Ecological goals were just as important as recreational ones, Richardson said. This is, after all, the Baylands, a place where birds always take precedence over birdies and where endangered species such as the elusive salt marsh harvest mouse make their home.
It became evident early in the design process, Richardson said, that the right thing to do was to transform the landscape into something that more closely resembles the Baylands and that enhances the wetlands ecosystems.
Recently, Richardson received a sign that the plan is working when, for the first time, he encountered frogs at the golf course. This, he said, was an indication that the water is clear and that the wetlands are functioning as they should, he said.
"I've spent thousands of hours there and I cannot remember ever hearing a frog," Richardson said. "I'm very enthusiastic to hear them now because that's just a sign that the water is back and the wetlands are back."
While the construction is now complete, the city still has a minor few items on its to-do list before the games can begin: install signs, print scorecards and spruce up the bunkers. It is also looking to bring in a dog that can chase away the gaggles of geese that congregate throughout the course and leave droppings on the fairways.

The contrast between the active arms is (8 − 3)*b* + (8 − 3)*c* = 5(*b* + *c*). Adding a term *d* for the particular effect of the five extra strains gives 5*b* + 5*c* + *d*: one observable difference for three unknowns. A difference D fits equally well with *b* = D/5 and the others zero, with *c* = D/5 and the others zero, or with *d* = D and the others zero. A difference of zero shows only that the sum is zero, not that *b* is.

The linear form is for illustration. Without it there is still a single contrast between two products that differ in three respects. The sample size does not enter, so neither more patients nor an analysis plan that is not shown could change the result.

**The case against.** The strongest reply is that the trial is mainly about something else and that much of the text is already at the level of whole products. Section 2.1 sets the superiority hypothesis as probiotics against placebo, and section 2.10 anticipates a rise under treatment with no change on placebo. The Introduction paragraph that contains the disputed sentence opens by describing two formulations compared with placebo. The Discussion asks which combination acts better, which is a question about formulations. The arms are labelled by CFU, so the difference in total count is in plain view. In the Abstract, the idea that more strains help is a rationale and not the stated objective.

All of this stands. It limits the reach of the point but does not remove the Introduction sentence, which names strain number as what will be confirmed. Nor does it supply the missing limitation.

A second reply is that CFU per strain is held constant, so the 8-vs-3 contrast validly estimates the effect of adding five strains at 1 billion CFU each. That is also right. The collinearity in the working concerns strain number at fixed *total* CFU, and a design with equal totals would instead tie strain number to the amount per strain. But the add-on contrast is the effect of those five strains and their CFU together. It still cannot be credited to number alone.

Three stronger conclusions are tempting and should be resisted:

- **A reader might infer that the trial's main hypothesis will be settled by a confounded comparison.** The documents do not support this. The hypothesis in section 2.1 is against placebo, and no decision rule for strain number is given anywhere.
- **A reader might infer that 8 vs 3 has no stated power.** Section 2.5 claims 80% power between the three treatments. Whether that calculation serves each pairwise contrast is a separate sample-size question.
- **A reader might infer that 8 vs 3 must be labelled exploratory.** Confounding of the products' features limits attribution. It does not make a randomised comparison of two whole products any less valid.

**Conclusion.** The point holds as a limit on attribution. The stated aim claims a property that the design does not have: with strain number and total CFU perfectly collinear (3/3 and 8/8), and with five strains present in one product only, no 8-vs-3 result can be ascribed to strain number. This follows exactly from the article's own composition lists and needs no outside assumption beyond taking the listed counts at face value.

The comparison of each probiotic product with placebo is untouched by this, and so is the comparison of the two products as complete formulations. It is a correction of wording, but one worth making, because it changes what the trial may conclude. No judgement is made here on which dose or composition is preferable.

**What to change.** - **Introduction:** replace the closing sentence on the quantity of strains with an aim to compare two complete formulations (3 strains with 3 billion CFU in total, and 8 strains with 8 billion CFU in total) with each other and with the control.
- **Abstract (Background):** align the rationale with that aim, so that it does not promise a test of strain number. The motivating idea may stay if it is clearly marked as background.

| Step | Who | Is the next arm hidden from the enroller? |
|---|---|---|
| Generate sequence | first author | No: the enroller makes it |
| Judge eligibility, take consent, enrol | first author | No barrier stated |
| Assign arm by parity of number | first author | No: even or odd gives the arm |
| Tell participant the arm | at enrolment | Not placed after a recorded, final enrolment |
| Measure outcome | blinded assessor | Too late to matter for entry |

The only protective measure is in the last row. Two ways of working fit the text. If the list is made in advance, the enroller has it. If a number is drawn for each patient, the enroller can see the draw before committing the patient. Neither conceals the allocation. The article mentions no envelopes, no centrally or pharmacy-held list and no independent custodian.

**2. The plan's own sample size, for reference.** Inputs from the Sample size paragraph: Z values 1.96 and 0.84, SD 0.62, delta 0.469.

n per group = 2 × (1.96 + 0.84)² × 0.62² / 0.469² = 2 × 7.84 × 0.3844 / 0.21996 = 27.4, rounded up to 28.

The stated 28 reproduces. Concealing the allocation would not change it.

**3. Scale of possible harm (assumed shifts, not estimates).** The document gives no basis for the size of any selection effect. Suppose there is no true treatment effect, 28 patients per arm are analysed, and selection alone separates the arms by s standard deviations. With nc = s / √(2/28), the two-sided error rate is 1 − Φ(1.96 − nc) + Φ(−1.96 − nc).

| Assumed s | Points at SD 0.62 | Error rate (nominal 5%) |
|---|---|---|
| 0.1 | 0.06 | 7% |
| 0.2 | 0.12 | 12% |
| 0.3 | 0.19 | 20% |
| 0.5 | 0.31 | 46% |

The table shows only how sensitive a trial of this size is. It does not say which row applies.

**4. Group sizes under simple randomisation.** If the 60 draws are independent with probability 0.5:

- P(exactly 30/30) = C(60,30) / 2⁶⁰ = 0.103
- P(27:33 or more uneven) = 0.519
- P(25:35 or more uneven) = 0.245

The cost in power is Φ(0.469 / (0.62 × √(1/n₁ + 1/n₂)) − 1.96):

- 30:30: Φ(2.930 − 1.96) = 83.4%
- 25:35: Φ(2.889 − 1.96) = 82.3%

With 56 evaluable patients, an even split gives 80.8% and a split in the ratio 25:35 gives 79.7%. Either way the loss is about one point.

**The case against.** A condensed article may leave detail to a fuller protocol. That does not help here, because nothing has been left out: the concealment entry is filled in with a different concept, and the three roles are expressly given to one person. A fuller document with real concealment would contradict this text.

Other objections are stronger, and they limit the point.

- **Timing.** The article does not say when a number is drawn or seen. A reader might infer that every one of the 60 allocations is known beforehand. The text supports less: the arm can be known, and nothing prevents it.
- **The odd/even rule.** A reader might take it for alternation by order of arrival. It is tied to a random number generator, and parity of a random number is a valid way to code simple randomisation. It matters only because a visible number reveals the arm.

The next two milestones for the project are scheduled for Monday, when the City Council considers approving a $9-million contract for the new course operator, OB Sports. If approved, OB Sports will take over from the Brad Lozares Golf Shop, which has been operating in the Palo Alto Municipal Golf Course for more than three decades. OB Sports — which manages 55 courses, including the Golf Club at Moffett Field — will run the entire operation, including the pro shop and the café.
In addition, the council could authorize on Monday the sale of $9.8 million in bonds to finance the reconstruction. Unlike other major infrastructure projects, such as the public-safety building and the new garages in downtown and California Avenue, the golf course reconfiguration will be financed through golf fees over a period of 30 years.